Fast-forward a couple years, and Invisible Shoes took a major step forward. Due to the ever-growing popularity of the DIY huaraches, Invisible Shoe as a company decided to expand. They changed their name to Xero Shoes and began to update their existing line and launch new products, such as coloured soles and accessories. This culminated in the February 2013 appearance of Steven and Lena on the television series The Shark Tank.

Though they didn’t get the funding they were after, the exposure from appearing on the show was a turning point for the company. It wasn’t long before they announced a new product, the Sensori Venture, which has turned this small company into an up-and-coming competitor of even the big shoe companies.

So Why Am I Telling You This?

The minimal shoe revolution, which has in many ways boosted the barefoot running revolution, was largely started as a backlash to shoe companies selling us over-engineered, over-priced shoes. The original idea was to go back to basics and wear less shoe, allowing your feet to move as they were designed.

There are some incredible new shoes on the market, and I’ve reviewed many of them, but on average, these shoes are over a hundred dollars a pair, and here in Australia, finding a decent pair for less than $200 is getting harder and harder.


Xero Shoes, in contrast, have always done the right thing by barefooters. Of the truly viable and durable minimal shoes out there, theirs are by far the cheapest, with their priciest shoes coming in at less than $40! I still run in my original 4mm Connects that I paid $20 for 2 years ago.

On top of this, Xero Shoes have always been big supporters of the barefoot running community. This year, they’ll be sponsoring the Barefoot Runners Society’s International Barefoot Running Day (May 4th, 2014).

Full Disclosure

Invisible Shoes/Xero Shoes have been a favourite of Beginning Barefoot since the beginning. Steven was the first prominent barefooter I ever interviewed, and we have collaborated several times in the past with giveaways and contests.

We have been a part of their affiliate program for years, and yes, we do get a small commission on sales referred from this site. Despite this, I still think that Xero Shoes are the perfect first shoe for anyone interested in trying minimal shoes/running sandals out for the first time. Our affiliate status is merely a reflection of this.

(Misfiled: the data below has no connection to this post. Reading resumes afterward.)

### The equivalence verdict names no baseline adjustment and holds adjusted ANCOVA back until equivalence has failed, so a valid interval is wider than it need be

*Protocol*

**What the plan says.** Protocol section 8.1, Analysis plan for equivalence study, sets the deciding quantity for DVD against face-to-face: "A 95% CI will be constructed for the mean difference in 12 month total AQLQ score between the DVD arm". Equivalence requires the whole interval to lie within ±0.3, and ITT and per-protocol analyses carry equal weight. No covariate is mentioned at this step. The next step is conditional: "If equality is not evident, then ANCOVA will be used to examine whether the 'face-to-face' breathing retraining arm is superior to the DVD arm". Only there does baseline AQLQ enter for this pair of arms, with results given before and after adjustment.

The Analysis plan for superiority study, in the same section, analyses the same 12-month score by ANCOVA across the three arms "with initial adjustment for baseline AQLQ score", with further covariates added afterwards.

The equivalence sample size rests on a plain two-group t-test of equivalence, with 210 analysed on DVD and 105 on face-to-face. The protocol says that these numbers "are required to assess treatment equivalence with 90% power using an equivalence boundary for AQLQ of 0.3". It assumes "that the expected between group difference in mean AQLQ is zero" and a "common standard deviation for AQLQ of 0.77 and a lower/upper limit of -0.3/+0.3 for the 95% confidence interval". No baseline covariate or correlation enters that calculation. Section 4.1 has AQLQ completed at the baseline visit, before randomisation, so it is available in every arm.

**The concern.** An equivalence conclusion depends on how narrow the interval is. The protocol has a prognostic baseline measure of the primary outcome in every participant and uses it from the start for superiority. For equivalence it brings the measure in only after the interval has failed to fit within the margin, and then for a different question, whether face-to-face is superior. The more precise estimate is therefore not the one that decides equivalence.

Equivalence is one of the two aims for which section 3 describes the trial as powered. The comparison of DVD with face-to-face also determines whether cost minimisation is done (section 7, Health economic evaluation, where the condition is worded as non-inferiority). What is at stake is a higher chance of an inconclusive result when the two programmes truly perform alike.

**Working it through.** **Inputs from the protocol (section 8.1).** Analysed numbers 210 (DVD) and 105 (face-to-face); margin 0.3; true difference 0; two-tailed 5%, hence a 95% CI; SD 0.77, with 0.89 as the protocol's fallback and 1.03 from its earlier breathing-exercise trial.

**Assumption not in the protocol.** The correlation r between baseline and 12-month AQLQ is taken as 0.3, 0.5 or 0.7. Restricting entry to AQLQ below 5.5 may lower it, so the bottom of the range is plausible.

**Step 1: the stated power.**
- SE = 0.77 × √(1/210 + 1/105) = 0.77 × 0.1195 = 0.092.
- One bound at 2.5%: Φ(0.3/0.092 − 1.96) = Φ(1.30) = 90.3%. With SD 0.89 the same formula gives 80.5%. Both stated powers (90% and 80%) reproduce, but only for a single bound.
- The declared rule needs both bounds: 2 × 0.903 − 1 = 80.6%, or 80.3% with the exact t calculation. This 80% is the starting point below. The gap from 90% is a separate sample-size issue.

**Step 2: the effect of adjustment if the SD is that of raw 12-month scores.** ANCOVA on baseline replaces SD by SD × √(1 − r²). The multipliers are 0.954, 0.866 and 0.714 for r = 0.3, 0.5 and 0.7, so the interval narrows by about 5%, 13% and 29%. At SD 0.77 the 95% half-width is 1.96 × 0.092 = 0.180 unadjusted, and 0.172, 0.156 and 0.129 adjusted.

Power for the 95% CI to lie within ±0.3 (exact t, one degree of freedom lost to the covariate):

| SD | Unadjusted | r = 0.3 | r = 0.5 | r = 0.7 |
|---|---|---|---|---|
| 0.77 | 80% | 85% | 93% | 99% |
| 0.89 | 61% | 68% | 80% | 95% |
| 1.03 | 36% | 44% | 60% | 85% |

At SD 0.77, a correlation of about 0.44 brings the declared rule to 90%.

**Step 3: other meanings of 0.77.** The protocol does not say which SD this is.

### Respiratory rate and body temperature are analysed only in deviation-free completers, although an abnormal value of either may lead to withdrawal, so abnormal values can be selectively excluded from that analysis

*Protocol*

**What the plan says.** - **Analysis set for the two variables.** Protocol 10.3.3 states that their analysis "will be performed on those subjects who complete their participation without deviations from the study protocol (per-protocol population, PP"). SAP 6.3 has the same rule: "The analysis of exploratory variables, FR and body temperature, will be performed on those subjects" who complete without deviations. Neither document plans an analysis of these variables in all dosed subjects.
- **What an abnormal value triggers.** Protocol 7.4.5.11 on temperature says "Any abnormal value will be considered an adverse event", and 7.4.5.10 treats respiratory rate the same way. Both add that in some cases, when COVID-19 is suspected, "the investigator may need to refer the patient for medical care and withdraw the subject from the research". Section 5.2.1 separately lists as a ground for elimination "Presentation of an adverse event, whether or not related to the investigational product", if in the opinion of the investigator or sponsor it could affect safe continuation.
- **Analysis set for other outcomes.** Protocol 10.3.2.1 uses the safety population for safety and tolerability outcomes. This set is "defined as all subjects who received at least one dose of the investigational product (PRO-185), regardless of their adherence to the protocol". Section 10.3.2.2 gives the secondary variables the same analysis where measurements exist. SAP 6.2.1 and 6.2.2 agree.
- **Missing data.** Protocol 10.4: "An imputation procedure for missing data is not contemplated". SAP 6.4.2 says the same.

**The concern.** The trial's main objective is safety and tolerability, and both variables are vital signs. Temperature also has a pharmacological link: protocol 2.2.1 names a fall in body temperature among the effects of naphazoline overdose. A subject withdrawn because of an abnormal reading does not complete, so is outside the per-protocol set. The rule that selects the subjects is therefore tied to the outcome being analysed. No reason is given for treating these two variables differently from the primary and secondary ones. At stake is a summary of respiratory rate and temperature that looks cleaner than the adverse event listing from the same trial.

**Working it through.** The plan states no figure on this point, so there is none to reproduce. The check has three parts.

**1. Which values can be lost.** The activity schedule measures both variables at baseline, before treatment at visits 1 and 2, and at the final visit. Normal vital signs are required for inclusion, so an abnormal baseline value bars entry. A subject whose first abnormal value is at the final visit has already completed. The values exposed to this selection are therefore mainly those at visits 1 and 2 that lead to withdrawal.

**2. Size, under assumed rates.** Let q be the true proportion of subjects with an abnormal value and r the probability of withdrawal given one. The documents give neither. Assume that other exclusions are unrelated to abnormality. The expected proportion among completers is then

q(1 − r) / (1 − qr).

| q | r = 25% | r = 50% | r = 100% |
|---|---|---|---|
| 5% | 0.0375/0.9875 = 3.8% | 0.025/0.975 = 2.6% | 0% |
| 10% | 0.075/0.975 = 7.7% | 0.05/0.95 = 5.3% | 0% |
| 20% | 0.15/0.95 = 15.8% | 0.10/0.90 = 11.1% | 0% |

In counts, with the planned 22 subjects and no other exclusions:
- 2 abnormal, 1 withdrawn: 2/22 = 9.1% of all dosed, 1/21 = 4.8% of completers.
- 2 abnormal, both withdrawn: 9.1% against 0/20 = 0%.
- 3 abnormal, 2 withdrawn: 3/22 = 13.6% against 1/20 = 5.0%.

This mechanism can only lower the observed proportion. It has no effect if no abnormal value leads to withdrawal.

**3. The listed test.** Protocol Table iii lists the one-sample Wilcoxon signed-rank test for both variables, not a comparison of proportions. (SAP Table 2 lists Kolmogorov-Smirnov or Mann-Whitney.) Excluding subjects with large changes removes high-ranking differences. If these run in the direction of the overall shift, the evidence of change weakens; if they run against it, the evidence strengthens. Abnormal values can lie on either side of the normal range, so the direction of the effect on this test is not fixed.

More To Come

Xero Shoes is an exciting, young company that is doing great things for barefoot/minimal running. We’ll be reviewing many of their products in detail this year, so if you’re interested in finding out more about Xero Shoes, be sure to click the follow button, or find us on Facebook and Twitter!

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The Embarassing State Of Barefoot/Minimal Running

By Barefoot Dawsy

I’ve been running barefoot now for four years, and blogging about it for two. I admit that I started out, alongside many others, after reading the now famous book ‘Born To Run’.

At that time, the barefoot running resurgence was just starting out, amid criticism of the large shoe companies. The majority of this criticism was centred on the question of whether or not they were misleading the public as to the safety that their shoes provided.

There was an interesting study that came out of Newcastle University[1], in Australia, which basically stated that despite a huge and time-consuming search, there was no evidence that the pronation and motion control features of modern running shoes had any benefit at all.

This questioning of a hitherto nearly universally accepted truth was one of the fundamental drivers for the barefoot/minimal revolution, which saw the exponential rise of the minimal shoe, and the unprecedented uptake of barefoot/minimal running.

Here was our chance. There was a vacuum of useful, relevant data and proper studies, which was damning in its absence. The shoe companies were lying to us, and we were all being played for fools.

I, like many others, embraced the new style of running, and waited impatiently for the inevitable mountain of studies and evidence demonstrating the superiority of barefoot running.

It never came.

In fact, just recently a new study did come out[2], and it was woefully reminiscent of the Newcastle study. This one, however, tells the story of a lack of evidence that barefoot running has any benefits at all. It points to the few studies that exist, most (all?) of which are poorly crafted, and even unscientific.

Barefoot had a chance to become something more than a fad, and become the next big thing in running. Instead, its legacy is more overpriced shoes with questionable usefulness in injury prevention.

So, what do we do now? We can’t sit back and hope that somebody, somewhere manages to get the funding together to put together a clever, well-crafted study. Or hope that someone publishes one that proves conclusively, one way or the other, which style is better.